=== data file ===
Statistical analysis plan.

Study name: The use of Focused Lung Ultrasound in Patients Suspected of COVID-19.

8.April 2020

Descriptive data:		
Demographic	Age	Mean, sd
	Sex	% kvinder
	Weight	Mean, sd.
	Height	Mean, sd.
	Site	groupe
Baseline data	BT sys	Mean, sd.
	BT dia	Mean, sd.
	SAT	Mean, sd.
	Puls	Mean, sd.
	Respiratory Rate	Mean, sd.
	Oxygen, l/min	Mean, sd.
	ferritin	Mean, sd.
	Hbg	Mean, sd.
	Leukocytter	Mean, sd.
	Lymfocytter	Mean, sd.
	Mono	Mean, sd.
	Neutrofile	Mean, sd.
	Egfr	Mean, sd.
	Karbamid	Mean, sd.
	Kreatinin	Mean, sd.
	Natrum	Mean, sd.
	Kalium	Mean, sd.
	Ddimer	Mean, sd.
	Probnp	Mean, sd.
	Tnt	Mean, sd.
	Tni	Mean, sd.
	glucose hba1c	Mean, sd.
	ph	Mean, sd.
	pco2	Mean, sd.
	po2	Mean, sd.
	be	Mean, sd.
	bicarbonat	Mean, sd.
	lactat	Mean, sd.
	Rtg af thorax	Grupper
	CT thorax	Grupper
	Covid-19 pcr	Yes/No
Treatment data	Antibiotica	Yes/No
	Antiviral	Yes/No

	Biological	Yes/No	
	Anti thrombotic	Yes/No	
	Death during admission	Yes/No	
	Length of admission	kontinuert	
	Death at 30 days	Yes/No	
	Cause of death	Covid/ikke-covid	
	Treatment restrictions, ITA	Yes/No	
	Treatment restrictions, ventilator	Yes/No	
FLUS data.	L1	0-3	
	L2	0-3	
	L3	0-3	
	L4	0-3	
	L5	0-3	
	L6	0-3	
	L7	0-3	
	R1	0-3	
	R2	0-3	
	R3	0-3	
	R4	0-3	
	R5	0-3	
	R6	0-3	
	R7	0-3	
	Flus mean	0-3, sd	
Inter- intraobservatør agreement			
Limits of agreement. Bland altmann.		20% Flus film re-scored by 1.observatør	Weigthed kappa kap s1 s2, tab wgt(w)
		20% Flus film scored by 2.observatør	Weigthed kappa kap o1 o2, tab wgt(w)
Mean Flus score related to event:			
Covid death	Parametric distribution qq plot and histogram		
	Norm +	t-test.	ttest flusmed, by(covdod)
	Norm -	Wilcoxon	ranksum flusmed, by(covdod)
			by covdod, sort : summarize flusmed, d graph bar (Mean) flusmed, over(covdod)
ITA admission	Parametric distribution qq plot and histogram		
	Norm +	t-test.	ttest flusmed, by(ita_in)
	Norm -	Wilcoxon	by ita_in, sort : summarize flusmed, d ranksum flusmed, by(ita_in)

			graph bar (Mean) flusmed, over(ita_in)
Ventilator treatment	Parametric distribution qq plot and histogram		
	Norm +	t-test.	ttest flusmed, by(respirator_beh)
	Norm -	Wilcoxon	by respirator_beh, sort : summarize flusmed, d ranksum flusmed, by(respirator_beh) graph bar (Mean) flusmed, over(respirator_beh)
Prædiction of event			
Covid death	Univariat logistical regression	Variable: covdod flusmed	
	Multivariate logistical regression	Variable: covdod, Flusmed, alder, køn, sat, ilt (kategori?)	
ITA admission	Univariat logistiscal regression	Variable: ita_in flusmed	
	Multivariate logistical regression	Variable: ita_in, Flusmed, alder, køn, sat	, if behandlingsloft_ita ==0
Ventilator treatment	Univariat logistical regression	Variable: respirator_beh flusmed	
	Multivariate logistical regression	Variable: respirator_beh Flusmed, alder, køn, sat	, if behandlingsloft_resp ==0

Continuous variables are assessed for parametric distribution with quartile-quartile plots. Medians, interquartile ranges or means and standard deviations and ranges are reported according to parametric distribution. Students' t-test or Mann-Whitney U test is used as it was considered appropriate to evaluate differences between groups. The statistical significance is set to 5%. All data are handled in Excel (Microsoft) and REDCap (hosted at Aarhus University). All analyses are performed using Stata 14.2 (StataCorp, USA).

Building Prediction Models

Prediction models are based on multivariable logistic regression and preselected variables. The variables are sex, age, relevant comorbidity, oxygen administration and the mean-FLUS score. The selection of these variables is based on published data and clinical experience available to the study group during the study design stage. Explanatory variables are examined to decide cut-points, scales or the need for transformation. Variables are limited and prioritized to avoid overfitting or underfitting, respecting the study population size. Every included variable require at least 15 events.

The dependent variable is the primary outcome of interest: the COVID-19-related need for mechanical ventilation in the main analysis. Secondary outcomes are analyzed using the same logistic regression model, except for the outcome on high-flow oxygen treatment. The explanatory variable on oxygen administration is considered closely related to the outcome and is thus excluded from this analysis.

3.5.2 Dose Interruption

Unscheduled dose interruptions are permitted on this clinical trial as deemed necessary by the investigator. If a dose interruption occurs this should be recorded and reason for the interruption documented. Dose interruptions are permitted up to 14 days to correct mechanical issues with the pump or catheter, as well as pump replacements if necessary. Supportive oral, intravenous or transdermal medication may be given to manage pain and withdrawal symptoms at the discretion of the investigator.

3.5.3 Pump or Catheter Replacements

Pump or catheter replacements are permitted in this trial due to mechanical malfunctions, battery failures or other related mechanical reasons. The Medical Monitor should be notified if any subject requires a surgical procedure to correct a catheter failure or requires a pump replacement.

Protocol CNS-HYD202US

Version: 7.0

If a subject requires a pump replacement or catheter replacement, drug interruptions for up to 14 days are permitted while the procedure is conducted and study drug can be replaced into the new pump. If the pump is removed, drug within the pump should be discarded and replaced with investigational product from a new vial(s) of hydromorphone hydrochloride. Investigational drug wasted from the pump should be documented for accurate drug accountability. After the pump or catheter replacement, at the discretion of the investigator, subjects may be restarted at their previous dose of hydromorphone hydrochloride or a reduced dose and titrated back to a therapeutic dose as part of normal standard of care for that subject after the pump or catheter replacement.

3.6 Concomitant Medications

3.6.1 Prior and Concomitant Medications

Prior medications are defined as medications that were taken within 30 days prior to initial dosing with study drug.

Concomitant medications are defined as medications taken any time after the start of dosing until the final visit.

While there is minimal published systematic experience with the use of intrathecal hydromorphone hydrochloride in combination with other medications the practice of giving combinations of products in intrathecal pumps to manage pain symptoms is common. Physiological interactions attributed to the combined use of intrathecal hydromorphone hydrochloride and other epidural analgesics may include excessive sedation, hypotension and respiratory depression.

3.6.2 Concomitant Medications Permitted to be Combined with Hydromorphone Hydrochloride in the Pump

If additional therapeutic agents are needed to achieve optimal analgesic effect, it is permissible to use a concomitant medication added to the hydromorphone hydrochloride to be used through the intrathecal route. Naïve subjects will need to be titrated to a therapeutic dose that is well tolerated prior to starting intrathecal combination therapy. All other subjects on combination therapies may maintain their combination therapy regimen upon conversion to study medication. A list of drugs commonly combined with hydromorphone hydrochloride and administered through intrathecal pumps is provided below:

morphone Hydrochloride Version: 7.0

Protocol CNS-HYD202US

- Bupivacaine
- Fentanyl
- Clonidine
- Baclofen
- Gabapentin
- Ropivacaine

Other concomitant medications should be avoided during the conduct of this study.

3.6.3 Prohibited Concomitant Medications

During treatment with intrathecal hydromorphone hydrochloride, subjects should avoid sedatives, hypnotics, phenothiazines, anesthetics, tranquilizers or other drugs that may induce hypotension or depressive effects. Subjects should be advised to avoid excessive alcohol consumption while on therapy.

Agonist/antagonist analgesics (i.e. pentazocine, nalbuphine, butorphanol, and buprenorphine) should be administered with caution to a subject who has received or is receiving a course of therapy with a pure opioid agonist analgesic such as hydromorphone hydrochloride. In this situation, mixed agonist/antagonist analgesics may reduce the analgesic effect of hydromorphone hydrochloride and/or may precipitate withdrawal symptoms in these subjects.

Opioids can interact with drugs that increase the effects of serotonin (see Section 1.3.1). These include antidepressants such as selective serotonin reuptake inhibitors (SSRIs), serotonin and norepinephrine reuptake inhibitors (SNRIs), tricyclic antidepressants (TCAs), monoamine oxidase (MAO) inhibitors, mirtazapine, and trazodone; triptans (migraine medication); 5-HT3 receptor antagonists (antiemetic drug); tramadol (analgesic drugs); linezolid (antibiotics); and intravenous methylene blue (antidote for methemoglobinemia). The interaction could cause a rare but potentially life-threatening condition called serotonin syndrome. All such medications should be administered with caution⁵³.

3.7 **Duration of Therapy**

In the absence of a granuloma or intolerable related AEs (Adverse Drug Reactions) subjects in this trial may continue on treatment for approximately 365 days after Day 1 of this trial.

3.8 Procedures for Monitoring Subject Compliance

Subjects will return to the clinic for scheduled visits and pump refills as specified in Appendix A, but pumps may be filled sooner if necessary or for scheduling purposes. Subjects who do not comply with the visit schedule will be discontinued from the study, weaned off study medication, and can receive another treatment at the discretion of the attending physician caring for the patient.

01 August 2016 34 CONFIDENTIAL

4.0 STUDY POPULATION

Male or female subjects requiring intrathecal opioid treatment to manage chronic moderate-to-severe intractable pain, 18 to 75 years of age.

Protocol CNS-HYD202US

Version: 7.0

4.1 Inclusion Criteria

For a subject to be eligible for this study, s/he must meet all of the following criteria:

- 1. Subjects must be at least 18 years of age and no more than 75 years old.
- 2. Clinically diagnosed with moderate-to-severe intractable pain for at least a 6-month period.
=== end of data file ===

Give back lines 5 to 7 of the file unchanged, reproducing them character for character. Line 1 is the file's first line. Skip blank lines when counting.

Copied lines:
Demographic	Age	Mean, sd
	Sex	% kvinder
	Weight	Mean, sd.